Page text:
In his latest book, “Apollo’s Arrow,” he looks back to look forward to what we might expect — because, as he points out, we’ve been here before.

While the scope and impact of this one is unusual, such health crises are nothing new. Dozens of epidemics and a few pandemics have happened in my lifetime alone, according to this Wikipedia chart.

This post goes live on Groundhog Day, perhaps the most appropriate of all days for it to run. Today, however, we already know what the outcome will be. The groundhog will see its shadow and there will be six more months (at least) of pandemic to deal with. And we will spend that time living and reliving the same day in the same way with the same routine.

Christakis expects this phase to last through the rest of this year, until the vaccines are widely distributed, and we start to reach herd immunity.

During this time, we will still have to psychologically “hunker down” like the aforementioned groundhog, something we have been struggling with. “As a society we have been very immature,” said Christakis. “Immature, and typical as well, we could have done better.”

This phase will be marked by a general conservatism that will go in lockstep with fear and anxiety, a reluctance to spend and a trend toward risk aversion and religion.

Add to this the fact that we will still be dealing with widespread denialism and anger, which will lead to a worsening vicious circle of loss and crisis. The ideological cracks in our society have gone from annoying to deadly.

Advertising will have to somehow negotiate these choppy waters of increased rage and reduced consumerism.

Then, predicts Christakis, starting some time in 2022, we will enter an adjustment period where we will test and rethink the fundamental aspects of our lives. We will be learning to live with COVID-19, which will be less lethal but still very much present.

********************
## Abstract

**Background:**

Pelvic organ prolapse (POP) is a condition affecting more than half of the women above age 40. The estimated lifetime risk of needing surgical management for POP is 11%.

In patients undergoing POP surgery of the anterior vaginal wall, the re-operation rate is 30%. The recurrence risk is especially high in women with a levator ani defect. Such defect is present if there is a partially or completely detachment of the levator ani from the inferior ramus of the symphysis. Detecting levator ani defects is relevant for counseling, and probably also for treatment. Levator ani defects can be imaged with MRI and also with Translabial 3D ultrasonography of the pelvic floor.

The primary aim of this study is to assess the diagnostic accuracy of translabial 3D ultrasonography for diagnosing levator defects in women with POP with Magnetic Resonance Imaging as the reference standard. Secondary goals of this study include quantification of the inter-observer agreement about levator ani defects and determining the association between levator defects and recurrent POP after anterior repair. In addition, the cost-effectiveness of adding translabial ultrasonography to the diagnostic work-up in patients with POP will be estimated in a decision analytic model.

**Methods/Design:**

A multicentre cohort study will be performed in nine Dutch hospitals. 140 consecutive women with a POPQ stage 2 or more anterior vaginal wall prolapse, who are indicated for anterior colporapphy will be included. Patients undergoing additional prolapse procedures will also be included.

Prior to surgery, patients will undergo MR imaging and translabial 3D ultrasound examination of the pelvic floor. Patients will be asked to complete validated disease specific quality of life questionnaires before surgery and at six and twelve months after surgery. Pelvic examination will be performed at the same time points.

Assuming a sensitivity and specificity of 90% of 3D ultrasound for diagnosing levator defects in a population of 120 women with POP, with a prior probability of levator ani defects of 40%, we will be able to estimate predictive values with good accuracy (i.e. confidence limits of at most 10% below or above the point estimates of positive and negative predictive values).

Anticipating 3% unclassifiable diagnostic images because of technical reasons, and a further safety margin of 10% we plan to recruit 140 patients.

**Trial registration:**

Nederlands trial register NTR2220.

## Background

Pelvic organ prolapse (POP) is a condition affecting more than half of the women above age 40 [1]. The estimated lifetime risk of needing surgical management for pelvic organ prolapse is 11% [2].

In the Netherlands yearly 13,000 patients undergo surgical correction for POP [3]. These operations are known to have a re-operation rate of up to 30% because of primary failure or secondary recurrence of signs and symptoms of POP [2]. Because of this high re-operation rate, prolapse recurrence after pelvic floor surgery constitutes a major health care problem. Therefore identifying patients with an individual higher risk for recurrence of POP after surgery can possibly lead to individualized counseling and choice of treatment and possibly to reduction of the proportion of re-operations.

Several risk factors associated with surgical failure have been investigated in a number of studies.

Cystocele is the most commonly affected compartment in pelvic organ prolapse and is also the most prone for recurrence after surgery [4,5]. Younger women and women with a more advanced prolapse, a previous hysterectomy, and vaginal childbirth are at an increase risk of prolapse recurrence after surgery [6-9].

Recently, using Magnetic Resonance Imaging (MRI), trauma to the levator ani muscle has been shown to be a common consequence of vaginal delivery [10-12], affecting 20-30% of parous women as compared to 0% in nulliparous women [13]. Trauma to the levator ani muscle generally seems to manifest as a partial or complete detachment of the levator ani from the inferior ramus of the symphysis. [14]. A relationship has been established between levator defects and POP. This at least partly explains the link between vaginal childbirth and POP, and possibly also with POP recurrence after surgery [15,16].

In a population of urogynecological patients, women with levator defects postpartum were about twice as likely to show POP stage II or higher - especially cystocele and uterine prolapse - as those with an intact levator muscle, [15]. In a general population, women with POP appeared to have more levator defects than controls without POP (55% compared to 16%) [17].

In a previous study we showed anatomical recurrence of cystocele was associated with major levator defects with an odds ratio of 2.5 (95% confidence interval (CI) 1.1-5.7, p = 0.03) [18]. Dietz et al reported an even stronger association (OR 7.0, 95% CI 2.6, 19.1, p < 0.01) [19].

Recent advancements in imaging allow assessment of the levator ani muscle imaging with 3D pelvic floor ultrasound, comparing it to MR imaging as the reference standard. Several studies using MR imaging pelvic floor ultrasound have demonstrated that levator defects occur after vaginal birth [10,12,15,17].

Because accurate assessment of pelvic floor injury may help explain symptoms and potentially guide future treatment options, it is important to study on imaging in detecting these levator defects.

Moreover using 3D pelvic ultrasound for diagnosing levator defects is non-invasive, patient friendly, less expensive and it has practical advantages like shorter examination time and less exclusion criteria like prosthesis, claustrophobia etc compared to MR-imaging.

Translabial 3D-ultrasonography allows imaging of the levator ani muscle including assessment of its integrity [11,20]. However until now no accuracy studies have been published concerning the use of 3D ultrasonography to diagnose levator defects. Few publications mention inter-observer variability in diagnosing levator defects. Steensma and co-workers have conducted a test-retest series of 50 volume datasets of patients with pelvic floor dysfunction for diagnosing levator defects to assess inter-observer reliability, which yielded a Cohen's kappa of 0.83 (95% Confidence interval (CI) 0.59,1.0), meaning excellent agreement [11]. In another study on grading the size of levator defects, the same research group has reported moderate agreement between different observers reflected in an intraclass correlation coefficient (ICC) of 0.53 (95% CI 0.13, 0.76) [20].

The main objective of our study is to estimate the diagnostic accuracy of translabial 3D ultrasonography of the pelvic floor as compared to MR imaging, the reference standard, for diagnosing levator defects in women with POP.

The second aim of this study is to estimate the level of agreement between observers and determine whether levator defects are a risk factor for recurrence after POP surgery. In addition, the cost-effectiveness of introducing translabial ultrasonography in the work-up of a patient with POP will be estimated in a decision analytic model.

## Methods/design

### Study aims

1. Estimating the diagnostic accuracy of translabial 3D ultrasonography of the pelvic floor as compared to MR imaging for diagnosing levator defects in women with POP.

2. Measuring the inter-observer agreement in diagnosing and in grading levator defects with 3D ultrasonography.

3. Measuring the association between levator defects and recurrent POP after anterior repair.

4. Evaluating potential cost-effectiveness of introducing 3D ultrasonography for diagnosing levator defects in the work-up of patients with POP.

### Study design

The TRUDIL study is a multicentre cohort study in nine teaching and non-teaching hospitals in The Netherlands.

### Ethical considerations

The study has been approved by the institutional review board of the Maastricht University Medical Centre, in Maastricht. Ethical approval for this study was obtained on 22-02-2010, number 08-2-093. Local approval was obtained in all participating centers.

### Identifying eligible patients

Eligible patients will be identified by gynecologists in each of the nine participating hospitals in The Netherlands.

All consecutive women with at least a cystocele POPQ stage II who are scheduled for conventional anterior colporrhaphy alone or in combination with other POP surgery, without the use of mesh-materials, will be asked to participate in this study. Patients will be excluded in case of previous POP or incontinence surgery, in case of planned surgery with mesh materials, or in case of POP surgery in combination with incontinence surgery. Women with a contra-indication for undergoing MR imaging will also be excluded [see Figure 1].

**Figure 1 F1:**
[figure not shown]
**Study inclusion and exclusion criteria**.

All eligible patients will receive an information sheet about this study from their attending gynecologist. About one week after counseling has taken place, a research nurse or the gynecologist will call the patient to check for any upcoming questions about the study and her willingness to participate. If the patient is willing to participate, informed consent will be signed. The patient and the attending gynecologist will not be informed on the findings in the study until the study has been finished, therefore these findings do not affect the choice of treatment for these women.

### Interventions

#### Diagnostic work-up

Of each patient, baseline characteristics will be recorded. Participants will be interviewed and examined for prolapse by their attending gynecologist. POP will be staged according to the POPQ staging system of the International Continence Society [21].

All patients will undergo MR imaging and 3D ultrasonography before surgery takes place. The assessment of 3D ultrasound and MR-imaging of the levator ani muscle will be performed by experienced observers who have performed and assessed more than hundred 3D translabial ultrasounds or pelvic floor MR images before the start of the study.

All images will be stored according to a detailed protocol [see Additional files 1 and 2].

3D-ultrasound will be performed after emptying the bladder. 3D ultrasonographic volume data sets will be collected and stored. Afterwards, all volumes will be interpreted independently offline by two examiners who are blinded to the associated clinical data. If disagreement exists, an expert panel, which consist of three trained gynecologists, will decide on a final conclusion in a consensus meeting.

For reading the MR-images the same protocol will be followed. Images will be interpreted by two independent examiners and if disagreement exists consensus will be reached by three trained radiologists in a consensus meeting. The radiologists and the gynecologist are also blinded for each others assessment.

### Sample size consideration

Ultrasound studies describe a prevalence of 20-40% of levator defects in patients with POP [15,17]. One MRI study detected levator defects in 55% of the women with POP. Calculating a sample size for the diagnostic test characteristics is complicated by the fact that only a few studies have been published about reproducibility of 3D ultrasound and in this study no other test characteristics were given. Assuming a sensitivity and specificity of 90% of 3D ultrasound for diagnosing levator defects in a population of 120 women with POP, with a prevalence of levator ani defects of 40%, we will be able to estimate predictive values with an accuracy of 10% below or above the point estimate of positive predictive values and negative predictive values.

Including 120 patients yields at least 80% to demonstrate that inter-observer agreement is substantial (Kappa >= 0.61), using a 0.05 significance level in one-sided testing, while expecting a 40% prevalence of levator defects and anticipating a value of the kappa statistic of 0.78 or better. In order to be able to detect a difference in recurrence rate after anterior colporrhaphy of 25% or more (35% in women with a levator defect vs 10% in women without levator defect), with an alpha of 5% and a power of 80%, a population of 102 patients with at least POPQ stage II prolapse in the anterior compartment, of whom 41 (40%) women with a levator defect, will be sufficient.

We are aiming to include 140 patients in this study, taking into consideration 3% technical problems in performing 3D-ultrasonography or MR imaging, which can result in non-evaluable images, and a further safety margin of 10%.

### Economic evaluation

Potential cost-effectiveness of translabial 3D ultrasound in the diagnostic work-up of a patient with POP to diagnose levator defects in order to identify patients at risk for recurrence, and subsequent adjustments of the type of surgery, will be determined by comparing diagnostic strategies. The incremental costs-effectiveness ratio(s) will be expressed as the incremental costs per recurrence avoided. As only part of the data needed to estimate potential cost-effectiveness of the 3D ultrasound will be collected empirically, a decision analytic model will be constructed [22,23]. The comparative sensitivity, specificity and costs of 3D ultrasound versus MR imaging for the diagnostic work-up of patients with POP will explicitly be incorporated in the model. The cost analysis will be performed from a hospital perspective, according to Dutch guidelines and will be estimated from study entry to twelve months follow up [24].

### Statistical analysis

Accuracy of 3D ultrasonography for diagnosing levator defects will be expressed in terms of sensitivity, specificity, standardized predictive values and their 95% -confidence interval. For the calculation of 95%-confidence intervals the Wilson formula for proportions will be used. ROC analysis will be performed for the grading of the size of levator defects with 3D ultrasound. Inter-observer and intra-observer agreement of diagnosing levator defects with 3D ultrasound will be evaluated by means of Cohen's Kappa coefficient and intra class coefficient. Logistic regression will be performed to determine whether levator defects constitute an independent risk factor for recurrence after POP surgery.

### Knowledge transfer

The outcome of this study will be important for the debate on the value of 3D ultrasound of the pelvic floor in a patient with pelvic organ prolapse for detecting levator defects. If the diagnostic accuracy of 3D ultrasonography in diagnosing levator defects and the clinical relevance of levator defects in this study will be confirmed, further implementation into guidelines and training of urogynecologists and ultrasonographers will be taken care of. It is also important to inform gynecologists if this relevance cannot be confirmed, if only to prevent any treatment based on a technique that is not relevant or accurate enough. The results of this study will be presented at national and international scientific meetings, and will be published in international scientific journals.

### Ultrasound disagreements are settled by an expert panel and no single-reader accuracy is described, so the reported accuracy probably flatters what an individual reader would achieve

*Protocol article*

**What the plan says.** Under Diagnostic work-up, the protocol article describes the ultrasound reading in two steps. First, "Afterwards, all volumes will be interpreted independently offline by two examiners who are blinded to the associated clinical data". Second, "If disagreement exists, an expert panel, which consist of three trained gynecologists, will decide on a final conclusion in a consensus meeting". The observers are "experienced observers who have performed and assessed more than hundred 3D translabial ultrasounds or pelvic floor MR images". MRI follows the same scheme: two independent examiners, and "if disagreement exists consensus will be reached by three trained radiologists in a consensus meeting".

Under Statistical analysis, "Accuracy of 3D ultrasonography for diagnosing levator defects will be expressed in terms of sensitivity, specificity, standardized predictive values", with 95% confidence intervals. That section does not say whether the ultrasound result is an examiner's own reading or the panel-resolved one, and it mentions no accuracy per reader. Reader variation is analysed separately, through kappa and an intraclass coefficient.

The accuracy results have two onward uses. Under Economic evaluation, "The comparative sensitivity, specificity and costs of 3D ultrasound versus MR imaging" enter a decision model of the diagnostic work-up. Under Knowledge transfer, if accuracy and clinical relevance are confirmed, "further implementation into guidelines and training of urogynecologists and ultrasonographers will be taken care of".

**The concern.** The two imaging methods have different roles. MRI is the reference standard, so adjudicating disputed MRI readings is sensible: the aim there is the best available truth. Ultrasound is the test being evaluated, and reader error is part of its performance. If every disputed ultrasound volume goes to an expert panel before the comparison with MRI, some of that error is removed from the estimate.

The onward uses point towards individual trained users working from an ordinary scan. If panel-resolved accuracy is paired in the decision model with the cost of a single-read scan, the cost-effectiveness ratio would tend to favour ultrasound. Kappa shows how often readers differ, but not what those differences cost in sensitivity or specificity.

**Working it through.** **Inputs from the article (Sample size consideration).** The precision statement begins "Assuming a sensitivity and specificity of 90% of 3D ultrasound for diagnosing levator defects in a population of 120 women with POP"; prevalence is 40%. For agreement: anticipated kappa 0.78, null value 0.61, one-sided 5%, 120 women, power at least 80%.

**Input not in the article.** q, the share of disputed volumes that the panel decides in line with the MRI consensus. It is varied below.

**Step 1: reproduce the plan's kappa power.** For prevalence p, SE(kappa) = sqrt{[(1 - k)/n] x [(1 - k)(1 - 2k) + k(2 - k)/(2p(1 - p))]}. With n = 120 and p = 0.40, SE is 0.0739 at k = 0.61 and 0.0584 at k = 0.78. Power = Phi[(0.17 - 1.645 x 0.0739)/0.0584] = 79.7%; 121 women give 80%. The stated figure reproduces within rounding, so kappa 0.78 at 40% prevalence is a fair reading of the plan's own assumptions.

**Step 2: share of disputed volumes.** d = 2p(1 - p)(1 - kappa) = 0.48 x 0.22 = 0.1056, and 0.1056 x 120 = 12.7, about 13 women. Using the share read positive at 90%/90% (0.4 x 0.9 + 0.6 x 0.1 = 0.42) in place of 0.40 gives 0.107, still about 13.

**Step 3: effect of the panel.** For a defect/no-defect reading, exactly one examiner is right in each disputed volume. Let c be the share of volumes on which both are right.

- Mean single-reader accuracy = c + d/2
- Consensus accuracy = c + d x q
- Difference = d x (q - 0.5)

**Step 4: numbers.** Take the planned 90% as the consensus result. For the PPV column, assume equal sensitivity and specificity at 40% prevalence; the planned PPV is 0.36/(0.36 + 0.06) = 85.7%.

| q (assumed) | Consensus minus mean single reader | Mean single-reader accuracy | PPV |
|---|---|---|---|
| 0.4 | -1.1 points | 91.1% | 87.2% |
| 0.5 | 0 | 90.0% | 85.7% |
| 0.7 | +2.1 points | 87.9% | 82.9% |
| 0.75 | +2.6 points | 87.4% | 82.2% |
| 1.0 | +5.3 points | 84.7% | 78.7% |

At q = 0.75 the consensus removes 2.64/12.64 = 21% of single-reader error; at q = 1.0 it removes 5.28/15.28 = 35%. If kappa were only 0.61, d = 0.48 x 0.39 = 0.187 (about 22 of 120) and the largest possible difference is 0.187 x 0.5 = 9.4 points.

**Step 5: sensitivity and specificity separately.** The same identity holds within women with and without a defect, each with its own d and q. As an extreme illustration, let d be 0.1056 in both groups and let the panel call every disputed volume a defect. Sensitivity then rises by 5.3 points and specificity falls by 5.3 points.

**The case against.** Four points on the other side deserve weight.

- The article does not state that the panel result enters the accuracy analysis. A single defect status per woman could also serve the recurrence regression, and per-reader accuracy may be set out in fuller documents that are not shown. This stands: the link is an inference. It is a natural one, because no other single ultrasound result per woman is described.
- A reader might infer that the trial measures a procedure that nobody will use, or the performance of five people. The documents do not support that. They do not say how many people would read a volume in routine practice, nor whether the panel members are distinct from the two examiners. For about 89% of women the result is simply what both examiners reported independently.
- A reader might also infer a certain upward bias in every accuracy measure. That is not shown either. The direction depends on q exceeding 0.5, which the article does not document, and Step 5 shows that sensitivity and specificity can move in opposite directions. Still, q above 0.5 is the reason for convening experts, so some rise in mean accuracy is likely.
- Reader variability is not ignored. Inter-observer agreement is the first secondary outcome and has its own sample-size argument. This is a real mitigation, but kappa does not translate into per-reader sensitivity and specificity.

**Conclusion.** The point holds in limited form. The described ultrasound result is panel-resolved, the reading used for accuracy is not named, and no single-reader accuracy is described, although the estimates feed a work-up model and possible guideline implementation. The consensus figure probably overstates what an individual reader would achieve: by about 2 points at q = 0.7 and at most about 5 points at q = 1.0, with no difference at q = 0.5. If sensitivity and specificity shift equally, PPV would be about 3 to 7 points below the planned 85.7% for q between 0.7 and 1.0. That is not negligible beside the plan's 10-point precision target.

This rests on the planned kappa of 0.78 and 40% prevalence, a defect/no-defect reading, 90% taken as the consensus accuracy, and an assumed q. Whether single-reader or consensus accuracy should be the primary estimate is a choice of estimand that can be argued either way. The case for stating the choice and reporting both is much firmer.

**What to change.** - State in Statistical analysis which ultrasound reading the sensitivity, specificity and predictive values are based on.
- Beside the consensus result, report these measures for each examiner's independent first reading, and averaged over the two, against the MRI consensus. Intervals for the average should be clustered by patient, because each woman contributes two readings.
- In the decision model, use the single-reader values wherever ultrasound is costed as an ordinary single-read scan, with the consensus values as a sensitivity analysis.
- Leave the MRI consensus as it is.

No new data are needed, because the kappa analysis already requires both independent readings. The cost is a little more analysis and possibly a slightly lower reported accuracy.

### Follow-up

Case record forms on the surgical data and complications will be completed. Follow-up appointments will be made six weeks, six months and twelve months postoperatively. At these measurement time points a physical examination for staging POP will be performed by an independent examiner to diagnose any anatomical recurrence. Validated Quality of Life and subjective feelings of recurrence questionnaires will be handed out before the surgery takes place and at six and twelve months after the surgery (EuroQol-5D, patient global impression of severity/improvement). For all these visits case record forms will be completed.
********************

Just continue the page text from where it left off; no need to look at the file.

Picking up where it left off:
We will likely still wear masks and practice social distancing. Many of us will continue to work from home. Local flare-ups will still necessitate intermittent school and business closures. We will be reluctant to be inside with more than 20 or 30 people at a time. It’s unlikely that most of us will feel comfortable getting on a plane or embarking on a cruise ship. This period, according to Christakis, will last for a couple years.

Again, advertising will have to try to thread this psychological needle between fear and hope. It will be a fractured landscape on which to build a marketing strategy. Any pretense of marketing to the masses, a concept long in decline, will now be truly gone. The market will be rife with confusing signals and mixed motivations. It will be incumbent on advertisers to become very, very good at “reading the room.”

Finally, starting in 2024, we will have finally put the pandemic behind us. Now, says Christakis, four years of pent-up demand will suddenly burst through the dam of our delayed self-gratification. We will likely follow the same path taken a century ago, when we were coming out of a war and another pandemic, in the period we call the “Roaring Twenties.”

Christakis explained: “What typically happens is people get less religious. They will relentlessly seek out social interactions in nightclubs and restaurants and sporting events and political rallies. There’ll be some sexual licentiousness. People will start spending their money after having saved it. They’ll be joie de vivre and a kind of risk-taking, a kind of efflorescence of the arts, I think.”

Of course, this burst of buying will be built on the foundation of what came before. The world will likely be very different from its pre-pandemic version. It will be hard for marketers to project demand in a straight line from what they know, because the experiences they’ve been using as their baseline are no longer valid. Some things may remain the same, but some will be changed forever.

COVID-19 will have pried many of the gaps in our society further apart — most notably those of income inequality and ideological difference. A lingering sense of nationalism and protectionism born from dealing with a global emergency could still be in place.

Advertising has always played an interesting role in our lives. It both motivates and mirrors us.

But the reflection it shows is like a funhouse mirror: It distorts some aspects of our culture and ignores others. It creates demand and hides inconvenient truths. It professes to be noble, while it stokes the embers of our ignobility. It amplifies the duality of our human nature.

Interesting times lie ahead. It remains to be seen how that is reflected in the advertising we create and consume.